» Dr Richard Rutherford
Dr Richard Rutherford
Role or Position
Tutor in Greek and Latin Literature since 1982
Educated at Robert Gordon's College, Aberdeen and Worcester College, Oxford (undergraduate 1974-1978); Research Lecturer, Christ Church, 1981-2;
Curator of Pictures, 1995-2000 and 2004-6; Censor 2007-11; Various Faculty offices, including Chairman of the Classical Languages and Literature Subfaculty 1999-2002.
Most areas of Greek and Latin language and Literature, esp. Homer, Virgil, Greek Tragedy, some Greek comedy, Catullus, Horace, elegy, ancient historiography.
I currently lecture on ‘Four Key Concepts for the Classicist’, ‘Homer’s Iliad: Style, Speech and Structure’, and ‘Euripides’. Other frequent courses in the past have included ‘An Introduction to Greek Tragedy’, ‘Thucydides book 7’, and ‘Looking at Style.’ I have found that lectures provide a useful springboard for publication, and a good deal of my published work on Homer’s Odyssey was tried out first in a lecture series entitled ‘Homer’s Odyssey: Themes and Structure’ which I gave for some years in the 1980s.
In the past I have published widely on Latin and especially Greek literature, especially Homer. My current interests focus mainly on the fifth and fourth centuries BC. I am also interested in ancient historiography and hope to do more in this area in future.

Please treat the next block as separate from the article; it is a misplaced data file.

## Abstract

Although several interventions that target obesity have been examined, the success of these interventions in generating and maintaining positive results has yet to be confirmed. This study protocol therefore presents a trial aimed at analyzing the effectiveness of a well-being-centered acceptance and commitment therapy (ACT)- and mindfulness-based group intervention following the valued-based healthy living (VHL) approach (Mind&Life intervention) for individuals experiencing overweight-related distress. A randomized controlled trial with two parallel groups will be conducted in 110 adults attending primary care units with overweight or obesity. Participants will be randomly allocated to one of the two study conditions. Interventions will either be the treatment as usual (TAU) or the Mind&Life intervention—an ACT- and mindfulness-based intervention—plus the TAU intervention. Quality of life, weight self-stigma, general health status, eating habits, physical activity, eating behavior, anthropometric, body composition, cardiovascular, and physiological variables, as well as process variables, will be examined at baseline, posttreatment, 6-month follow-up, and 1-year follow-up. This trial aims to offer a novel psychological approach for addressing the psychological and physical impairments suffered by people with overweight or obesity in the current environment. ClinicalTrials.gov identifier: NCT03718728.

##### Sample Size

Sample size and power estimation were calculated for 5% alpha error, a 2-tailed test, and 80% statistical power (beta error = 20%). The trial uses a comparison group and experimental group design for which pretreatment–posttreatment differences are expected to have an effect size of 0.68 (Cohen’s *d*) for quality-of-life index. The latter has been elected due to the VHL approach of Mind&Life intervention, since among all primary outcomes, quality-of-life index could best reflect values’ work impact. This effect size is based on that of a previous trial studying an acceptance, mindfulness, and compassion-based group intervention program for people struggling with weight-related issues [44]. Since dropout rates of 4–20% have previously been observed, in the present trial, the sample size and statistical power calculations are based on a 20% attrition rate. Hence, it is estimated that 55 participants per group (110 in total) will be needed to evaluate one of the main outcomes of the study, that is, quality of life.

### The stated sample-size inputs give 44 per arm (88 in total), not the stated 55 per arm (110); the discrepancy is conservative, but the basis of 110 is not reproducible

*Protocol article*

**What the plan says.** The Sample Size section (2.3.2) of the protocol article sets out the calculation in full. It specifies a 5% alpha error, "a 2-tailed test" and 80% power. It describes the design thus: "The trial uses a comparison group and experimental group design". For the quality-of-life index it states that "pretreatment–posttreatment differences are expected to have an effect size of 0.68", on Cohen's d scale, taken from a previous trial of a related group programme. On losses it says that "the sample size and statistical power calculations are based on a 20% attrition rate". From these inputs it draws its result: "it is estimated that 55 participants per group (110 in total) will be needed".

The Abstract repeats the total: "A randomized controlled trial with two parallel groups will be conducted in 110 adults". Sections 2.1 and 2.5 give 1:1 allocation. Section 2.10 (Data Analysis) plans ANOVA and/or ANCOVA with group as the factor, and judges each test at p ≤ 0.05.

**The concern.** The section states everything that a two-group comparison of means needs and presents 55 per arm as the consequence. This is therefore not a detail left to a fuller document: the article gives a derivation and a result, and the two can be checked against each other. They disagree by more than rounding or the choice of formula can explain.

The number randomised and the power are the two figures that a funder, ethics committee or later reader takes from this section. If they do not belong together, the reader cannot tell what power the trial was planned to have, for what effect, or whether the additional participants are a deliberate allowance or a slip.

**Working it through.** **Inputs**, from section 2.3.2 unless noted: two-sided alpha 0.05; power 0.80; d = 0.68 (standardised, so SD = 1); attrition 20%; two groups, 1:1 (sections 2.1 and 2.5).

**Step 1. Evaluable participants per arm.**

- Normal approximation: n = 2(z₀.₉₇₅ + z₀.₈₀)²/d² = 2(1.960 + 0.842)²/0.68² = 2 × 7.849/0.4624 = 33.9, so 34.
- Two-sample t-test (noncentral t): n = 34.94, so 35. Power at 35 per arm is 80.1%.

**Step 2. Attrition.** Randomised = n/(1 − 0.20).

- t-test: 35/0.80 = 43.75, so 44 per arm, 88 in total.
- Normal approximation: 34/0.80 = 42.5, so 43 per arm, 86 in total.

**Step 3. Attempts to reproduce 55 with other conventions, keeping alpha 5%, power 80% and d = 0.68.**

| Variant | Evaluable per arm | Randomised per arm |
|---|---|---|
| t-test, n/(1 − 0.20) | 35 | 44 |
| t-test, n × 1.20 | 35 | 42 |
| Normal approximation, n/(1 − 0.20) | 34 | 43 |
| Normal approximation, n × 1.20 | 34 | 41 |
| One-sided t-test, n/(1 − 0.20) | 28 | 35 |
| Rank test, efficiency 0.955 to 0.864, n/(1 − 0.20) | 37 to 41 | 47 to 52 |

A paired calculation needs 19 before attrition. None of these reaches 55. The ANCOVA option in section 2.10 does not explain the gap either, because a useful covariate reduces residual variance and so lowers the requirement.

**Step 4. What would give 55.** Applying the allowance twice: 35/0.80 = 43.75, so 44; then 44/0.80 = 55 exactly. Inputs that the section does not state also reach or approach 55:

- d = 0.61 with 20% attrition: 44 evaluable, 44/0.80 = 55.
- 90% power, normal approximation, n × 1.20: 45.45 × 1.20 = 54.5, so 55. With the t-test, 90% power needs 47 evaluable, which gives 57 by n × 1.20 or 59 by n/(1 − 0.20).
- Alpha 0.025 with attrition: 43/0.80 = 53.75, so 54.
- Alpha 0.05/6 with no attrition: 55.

Greek Tragic Style: form, language and interpretation (Cambridge 2012), see:
Classical Literature: a Concise History (Blackwell 2004) You can see the cover of this book and read some sections by going to http://www.amazon.co.uk/Classical-Literature-Concise-Blackwell-Introductions/dp/0631231331
Homer (Greece and Rome New surveys in the Classics 26, 1996; revised version in preparation). You can see the cover of this book and read some sections by going to
The Art of Plato (Duckworth, London 1995)
Homer, Odyssey 19 and 20, with introduction and commentary (Cambridge 1992)
The Meditations of Marcus Aurelius: a Study (Oxford 1989)
Articles in journals and collected volumes, on a variety of authors including Homer, Thucydides, Virgil, Horace, Tacitus.
Numerous reviews in periodicals. For an example online, see my review of A.J.Woodman’s recent translation of Tacitus’ Annals in Bryn Mawr Classical Review, at http://bmcr.brynmawr.edu/2005/2005-07-15.html
Updated: Monday 4th June 2012 10:30